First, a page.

Keys, the cantor at Temple Sinai in Oakland, grew up in Los Angeles and attended a Jewish day school from third through ninth grade. Loving to sing and very involved in temple life, she participated in a Junior Cantors Camp, designed for kids interested in leading services.
"From the time I had my bat mitzvah, I knew (being a cantor) is what I wanted to do," says the 31-year-old Emeryville resident.
She attended the Stephen J. Wise synagogue in Los Angeles and the longtime cantor there, Nathan Lam, took Keys under his wing, giving her voice lessons and training her to enter the profession.
"He's my mentor and the reason I'm a cantor today," says Keys.
Barak was a successful opera singer before she became a cantor. She moved to Israel as a young woman and sang for the national opera company there.
She returned to the United States a few years later. While she continued to do some opera singing, Barak also became a soprano in a quartet that backed up the cantor at a Reform synagogue in New York City.
She enjoyed that singing so much, she decided to become a cantor.
Becker, Keys and Barak all attended Hebrew Union College's cantorial school in New York City, where they earned master's degrees in Sacred Music. It's a four-year program that includes a year of study in Jerusalem.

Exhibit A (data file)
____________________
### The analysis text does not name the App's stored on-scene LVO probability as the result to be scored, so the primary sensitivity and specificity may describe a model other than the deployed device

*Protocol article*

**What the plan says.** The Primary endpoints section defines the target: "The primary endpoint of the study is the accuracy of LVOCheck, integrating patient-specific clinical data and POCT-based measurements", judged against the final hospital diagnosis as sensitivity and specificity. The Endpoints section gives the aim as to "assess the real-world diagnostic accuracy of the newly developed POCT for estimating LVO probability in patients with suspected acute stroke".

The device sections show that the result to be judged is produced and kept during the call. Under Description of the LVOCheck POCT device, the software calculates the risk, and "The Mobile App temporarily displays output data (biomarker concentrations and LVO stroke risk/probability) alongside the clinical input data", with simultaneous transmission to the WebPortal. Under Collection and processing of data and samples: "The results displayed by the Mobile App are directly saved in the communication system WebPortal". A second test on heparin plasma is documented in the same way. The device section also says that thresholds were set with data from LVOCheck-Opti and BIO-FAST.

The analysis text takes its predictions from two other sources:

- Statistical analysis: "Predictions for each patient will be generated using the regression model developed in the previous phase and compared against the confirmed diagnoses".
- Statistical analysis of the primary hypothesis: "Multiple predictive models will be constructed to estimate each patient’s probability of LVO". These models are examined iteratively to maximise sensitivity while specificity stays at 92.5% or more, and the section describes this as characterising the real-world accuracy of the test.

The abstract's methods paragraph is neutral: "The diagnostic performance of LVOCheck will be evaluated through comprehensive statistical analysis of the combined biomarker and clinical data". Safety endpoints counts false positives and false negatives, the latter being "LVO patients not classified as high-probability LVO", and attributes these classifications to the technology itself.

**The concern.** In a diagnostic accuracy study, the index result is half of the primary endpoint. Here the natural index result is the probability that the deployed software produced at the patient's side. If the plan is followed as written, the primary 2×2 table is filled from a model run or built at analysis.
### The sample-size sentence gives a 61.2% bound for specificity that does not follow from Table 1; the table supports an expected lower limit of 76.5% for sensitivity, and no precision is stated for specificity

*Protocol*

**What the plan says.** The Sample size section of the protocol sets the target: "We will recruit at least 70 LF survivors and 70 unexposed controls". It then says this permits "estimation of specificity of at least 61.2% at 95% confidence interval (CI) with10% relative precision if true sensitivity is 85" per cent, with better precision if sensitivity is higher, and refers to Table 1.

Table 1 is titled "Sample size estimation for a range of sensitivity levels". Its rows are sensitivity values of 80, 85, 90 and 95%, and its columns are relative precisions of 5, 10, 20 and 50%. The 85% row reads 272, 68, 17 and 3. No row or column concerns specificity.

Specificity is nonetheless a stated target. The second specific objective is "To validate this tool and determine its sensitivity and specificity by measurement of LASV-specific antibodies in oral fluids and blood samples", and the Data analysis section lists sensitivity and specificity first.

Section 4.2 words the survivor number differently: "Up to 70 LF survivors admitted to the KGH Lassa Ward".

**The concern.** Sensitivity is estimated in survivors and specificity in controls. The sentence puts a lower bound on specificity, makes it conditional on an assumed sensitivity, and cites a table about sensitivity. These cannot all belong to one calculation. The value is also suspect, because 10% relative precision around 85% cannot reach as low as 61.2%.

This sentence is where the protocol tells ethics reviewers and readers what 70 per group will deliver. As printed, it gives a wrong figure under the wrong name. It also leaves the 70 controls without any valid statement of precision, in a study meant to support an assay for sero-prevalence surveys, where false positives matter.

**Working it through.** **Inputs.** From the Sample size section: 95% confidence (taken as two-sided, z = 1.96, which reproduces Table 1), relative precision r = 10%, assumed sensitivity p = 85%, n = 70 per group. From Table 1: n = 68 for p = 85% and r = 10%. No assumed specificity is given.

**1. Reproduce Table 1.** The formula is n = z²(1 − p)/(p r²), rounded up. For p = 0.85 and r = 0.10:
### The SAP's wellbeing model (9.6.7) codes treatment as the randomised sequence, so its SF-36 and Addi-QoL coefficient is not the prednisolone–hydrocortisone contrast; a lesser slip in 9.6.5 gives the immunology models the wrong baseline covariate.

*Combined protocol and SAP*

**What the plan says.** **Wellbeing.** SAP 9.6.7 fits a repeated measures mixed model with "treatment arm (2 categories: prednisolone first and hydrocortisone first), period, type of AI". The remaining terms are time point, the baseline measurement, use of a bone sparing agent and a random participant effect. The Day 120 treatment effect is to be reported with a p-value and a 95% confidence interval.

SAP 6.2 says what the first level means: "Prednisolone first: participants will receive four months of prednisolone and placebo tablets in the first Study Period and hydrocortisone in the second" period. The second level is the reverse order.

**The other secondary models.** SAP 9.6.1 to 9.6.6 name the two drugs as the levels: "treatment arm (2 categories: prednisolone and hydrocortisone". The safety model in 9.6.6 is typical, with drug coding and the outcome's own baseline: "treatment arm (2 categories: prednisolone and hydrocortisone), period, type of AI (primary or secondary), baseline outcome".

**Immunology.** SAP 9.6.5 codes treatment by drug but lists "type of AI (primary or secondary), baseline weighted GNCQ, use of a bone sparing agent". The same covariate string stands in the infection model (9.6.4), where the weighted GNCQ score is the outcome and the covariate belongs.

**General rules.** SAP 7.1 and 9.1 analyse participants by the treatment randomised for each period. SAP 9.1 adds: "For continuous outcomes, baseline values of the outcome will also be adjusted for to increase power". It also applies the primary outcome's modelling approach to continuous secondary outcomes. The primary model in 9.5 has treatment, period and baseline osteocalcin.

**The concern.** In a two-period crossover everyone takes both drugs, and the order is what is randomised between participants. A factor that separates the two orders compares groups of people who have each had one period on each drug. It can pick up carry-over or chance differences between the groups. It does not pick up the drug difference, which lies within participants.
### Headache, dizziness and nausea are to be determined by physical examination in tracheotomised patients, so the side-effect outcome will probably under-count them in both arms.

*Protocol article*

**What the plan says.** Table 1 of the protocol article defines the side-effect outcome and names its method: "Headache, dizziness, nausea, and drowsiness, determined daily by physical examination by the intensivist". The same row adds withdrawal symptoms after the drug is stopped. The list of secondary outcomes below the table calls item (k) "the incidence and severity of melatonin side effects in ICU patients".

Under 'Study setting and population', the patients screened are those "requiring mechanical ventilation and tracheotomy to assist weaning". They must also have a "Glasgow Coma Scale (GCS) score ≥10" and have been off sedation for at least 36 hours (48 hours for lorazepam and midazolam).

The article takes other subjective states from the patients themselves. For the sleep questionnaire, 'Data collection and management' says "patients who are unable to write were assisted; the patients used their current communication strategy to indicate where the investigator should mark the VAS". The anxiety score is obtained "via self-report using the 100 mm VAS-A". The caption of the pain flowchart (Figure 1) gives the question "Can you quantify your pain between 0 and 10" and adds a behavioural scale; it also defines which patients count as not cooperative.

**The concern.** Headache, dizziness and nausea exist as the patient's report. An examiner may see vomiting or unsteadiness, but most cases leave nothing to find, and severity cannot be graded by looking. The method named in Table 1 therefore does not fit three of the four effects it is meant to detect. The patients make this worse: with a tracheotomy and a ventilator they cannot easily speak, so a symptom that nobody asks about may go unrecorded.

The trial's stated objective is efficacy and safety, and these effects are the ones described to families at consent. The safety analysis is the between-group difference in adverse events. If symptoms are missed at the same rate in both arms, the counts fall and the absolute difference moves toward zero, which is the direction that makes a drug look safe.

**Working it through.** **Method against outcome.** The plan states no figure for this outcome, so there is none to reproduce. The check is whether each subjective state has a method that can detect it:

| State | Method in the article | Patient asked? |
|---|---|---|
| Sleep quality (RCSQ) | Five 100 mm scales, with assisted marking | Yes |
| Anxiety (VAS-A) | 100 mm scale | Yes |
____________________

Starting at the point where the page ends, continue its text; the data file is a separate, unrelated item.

Hirschhorn's path to the cantorate was different. She learned to speak Hebrew fluently, lived in Israel for a couple of years, came back to the United States and taught music at Jewish religious schools, and eventually won a job at Beth Sholom as a cantorial soloist.
In 1996, she passed a test administered by the Cantors Assembly - the cantorial arm of the Conservative movement - which gave her official status as a cantor in the movement.
Hirschhorn, 53, is also the founder of Vocolot, a women's a capella group that performs music rooted in Jewish traditions but that also includes elements of jazz, folk, improvisation and other musical forms. The six-member group performs throughout the country and will be performing Aug. 26 at the Jewish Community Center in San Francisco.
The cantors all describe the experience of singing in synagogue as very powerful and poignant. They stress that such singing is not an individual performance, but rather a beautiful way of sharing the experience of prayer with the people in their congregations.
Aside from helping to lead services, cantors counsel congregants, train young boys and girls studying for their bar or bat mitzvahs, work with the temple choirs, teach music, visit congregants who are ill, and sing at various life cycle events, such as weddings and funerals.
Hirschhorn had the thrill of singing at her daughter's bat mitzvah last year.
Cantors are busiest during the High Holidays - Rosh Hashanah and Yom Kippur. Hirschhorn says the abundance of singing and prayer during the long holiday services is both demanding and deeply rewarding for cantors.
"It's very intense. You empty yourself out - you just keep singing and singing and singing," says the cantor, who also helped to start Kehilla, a Jewish Renewal congregation in Berkeley.
At the temples where Barak, Keys and Becker all work, there are both men and women rabbis. This means there are times where the services are being led by a woman rabbi and a woman cantor.
"One of the nice things (about that)," says Becker, "is it does let younger Jewish girls know that they can be leaders in the Jewish community - that it's open to them in lots of different ways."
You can call Paul Sterman at (925) 416-4842 or e-mail email@example.com.